Friday, 29 February 2008

Smallbone Deceased

Two novels vie for the title of best British whodunit with a legal setting, in my opinion. One is Tragedy at Law, by the admirable Cyril Hare. The other is Michael Gilbert’s Smallbone Deceased.

Gilbert’s book was published in 1950. His first novel, Close Quarters, was – so the story goes – started before the Second World War, but rudely interrupted by the Nazis. By the time he got round to seeing it in print, he’d endured a spell in an Italian POW camp, which provided the setting for an excellent mystery, Death in Captivity, also known as Danger Within (Don Chaffey’s enjoyable film of the story uses the latter title.)

When he turned his attention to writing a book set in a solicitors’ firm, Gilbert’s own legal career was soundly established. Quite apart from his literary gifts, he was clearly a very good lawyer; he rose to become the second most senior partner in a prestigious Lincoln’s Inn firm, and his clients included his friend, the legendary Raymond Chandler.

Smallbone Deceased makes clever use of his professional knowledge. Gilbert has a very accessible style, and his wit was seldom more evident than here, when he was writing about a world with which he was very comfortable. No wonder Harry Keating included it in his list of the 100 best crime novels. The body of a trustee is found in a hermetically sealed deed box and a cleverly conceived mystery ensues. The story features not only Hazelrigg, the cop who featured in several of his early books, but also the para-insomniac solicitor Henry Bohun, who sadly never returned in a follow-up novel, although he did feature n several short stories. I say ‘sadly’, but it was Gilbert’s way to ring the changes. He varied his characters and his plots with astonishing ease.

I like so many of his books (perhaps the out-and-out thrillers a bit less than the rest) that it’s hard to pick out other favourites. Death Has Deep Roots is a good courtroom thriller. The Night of the Twelfth is an excellent mystery, much darker in tone than most of Gilbert’s work. The Dust and the Heat and The Crack in the Teapot, very different from each other, are rich in entertainment, but also quietly thought-provoking. And there’s a late work, The Queen against Karl Mullen, which I found very impressive. Gilbert put a lot of effort into it, and was understandably disappointed when it was more or less ignored by the critics. By that time, he was an elderly man, and the focus was on more fashionable writers. As a result, few readers are aware of a thoroughly accomplished crime novel, which again makes effective use of Gilbert’s legal expertise.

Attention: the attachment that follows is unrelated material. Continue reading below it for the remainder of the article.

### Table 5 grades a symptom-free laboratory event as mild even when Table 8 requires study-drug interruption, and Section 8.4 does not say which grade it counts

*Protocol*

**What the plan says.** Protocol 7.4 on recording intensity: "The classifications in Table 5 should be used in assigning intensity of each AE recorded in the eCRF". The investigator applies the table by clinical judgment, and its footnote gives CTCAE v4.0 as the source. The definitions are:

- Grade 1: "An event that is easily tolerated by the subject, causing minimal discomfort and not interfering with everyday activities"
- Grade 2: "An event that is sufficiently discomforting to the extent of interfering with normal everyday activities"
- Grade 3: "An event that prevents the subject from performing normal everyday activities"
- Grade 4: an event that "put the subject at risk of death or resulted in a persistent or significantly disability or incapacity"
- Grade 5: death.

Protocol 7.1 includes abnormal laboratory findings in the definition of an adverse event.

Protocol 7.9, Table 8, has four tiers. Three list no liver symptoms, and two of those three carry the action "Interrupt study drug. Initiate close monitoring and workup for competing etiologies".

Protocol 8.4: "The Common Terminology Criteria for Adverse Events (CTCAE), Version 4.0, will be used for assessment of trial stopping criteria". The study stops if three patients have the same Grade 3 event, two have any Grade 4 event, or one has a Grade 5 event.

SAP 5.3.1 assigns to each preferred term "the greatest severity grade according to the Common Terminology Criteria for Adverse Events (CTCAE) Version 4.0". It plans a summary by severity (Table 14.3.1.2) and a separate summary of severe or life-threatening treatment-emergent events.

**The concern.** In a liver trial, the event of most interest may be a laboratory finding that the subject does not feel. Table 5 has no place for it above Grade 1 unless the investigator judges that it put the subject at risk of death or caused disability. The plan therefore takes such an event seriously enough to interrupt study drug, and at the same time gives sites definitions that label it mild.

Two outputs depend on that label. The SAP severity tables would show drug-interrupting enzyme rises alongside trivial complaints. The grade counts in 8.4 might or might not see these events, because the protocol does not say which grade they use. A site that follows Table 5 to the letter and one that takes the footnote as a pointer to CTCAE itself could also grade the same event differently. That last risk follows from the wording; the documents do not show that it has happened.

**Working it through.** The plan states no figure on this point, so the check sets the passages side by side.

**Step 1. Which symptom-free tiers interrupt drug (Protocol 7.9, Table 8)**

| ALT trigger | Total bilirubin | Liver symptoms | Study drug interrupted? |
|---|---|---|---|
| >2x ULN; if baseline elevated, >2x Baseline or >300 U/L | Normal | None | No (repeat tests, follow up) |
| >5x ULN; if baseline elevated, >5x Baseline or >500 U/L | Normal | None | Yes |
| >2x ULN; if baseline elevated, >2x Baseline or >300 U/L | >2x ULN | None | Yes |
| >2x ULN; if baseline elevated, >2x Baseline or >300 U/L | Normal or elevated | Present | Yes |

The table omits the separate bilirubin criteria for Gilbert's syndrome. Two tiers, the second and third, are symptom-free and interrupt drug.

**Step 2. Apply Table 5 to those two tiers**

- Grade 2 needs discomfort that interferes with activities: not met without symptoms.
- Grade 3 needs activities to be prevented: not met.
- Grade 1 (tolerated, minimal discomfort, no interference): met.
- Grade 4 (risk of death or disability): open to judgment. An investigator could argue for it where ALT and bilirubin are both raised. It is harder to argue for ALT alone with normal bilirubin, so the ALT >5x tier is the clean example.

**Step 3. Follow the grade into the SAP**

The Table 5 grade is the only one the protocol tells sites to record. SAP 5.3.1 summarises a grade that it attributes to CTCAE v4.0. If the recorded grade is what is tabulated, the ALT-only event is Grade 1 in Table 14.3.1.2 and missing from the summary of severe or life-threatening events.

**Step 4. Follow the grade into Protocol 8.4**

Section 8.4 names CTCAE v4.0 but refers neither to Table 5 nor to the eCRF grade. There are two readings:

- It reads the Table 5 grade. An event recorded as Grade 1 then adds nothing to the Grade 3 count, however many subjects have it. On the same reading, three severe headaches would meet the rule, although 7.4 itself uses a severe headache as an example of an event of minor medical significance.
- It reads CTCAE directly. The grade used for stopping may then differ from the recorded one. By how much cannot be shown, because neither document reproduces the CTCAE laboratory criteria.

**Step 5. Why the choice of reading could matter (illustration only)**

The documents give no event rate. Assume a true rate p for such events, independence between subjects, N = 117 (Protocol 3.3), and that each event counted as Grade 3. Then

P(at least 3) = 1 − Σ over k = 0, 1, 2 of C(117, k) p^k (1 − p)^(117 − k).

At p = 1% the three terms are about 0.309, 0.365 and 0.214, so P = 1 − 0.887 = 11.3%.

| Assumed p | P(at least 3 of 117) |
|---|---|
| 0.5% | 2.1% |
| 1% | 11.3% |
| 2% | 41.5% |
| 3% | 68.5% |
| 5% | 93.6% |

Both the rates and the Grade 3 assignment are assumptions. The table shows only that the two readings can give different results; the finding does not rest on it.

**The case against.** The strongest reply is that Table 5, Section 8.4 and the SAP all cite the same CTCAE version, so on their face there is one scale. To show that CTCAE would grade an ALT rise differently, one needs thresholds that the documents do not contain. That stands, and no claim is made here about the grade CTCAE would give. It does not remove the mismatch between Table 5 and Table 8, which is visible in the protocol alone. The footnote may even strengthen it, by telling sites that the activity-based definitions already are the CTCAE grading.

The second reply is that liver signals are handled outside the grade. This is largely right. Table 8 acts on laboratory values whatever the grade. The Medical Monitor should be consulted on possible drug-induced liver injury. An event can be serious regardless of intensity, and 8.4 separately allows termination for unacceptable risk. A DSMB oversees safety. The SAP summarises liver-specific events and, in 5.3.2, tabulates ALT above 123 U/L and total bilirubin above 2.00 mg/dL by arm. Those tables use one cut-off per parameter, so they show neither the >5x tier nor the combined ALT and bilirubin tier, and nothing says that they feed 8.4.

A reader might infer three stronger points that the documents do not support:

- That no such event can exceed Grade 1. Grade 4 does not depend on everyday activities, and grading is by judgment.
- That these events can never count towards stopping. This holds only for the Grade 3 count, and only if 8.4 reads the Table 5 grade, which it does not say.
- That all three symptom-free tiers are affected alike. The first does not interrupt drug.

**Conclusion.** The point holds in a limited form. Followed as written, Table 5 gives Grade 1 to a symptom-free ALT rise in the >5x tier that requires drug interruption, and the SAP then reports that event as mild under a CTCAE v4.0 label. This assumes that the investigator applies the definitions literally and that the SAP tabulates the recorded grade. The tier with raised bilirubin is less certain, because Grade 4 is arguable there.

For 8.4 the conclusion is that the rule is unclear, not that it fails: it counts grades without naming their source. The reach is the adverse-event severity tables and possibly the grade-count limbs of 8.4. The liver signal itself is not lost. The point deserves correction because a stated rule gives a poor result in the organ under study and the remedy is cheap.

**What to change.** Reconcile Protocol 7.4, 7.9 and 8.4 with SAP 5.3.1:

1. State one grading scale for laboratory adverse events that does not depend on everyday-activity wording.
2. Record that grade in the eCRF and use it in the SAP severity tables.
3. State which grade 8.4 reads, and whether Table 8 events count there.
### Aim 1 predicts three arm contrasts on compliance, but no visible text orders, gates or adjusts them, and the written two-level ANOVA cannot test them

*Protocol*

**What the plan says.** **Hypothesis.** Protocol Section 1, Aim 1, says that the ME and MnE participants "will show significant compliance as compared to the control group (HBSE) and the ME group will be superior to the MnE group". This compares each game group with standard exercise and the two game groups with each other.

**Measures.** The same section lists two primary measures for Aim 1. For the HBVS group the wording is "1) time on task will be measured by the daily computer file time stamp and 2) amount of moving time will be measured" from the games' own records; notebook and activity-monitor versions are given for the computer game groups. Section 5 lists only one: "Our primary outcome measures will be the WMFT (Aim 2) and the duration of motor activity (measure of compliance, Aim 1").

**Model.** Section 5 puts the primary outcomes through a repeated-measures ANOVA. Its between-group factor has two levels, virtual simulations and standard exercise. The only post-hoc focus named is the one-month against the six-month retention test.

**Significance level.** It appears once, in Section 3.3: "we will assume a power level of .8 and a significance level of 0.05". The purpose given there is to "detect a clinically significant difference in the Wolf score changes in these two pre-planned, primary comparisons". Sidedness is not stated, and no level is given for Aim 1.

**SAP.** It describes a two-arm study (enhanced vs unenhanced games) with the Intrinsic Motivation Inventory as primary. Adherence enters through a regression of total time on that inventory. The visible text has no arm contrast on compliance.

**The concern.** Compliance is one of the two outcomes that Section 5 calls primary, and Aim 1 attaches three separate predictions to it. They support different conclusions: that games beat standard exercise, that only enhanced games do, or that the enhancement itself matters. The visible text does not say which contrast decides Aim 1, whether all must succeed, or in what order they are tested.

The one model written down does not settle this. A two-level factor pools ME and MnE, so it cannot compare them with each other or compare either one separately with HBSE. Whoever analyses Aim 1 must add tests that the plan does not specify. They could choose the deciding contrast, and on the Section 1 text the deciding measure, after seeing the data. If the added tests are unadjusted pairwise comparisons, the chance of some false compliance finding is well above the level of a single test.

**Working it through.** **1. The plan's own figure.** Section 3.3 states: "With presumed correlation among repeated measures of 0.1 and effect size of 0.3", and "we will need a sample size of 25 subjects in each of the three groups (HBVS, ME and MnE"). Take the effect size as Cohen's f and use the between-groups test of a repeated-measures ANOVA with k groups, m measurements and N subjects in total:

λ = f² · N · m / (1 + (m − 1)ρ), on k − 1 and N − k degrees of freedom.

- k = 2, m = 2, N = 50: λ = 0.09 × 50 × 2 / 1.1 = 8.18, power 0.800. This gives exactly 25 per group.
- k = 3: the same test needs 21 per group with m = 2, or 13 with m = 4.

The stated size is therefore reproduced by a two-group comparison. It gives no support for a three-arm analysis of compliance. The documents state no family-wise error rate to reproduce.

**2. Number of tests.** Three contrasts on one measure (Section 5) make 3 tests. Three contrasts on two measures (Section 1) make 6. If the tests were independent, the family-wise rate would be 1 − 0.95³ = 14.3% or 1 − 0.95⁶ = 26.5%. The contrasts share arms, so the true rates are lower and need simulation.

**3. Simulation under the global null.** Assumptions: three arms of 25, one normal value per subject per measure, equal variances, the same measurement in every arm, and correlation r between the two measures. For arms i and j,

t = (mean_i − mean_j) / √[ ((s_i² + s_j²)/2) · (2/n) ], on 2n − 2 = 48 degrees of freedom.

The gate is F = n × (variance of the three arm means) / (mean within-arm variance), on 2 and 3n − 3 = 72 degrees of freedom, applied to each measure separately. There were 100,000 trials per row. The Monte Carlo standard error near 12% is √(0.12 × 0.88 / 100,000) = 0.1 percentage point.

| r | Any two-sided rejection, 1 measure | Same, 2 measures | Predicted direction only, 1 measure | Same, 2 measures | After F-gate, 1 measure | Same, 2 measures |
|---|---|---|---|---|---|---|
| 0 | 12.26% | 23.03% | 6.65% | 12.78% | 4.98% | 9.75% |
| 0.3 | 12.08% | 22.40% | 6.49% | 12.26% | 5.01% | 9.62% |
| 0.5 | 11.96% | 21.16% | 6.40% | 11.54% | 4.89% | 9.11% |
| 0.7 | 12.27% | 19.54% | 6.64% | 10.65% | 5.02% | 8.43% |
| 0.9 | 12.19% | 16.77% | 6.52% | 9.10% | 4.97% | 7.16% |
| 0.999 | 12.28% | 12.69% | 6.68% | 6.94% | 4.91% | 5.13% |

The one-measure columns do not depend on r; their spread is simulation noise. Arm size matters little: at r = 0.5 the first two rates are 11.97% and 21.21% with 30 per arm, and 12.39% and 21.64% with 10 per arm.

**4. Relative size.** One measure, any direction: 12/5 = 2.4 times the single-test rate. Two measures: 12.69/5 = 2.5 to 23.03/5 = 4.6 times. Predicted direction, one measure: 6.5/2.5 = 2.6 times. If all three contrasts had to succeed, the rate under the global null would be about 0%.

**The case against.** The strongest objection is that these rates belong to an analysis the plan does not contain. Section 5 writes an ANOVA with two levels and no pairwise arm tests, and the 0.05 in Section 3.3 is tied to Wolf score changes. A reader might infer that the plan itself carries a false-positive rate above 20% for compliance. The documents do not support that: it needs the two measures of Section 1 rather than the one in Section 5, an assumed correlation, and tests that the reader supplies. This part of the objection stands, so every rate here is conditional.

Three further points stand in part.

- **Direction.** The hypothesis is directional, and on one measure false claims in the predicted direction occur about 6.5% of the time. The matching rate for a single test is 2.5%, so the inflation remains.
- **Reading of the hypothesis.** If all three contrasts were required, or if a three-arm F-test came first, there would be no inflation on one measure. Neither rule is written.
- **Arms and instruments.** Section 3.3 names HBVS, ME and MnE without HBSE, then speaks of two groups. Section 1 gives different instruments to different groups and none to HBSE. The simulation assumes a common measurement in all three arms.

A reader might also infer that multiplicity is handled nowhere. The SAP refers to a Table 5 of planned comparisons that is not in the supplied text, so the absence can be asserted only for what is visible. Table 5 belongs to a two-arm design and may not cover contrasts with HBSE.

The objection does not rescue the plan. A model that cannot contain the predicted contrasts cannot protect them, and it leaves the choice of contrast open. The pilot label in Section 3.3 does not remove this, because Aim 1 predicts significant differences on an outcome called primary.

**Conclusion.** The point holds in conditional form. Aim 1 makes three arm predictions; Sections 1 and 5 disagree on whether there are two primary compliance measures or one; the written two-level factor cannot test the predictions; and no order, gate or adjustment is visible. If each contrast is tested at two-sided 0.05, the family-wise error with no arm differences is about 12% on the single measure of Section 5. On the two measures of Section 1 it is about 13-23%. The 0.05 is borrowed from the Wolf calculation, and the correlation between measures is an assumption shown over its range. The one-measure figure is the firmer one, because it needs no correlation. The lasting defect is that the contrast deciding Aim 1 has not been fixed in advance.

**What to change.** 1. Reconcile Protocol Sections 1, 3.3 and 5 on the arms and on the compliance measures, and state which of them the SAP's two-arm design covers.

2 comments:

maxine said...

I remember enjoying Smallbone Deceased ages ago. I happened to be in Murder One bookshop yesterday for the first time in ages, and smiled to see a copy of Malice Aforethought on the shelves. I took a look to see when it was first published - poor memory but I think it was the 1930s. Good on Francis Isles, as that was a pretty decent book from my recollection.

Martin Edwards said...

It certainly was, Maxine. You might like to know that on my website there is an article about Gilbert, and also on on 'The Irony of Murder' which features Iles and his followers.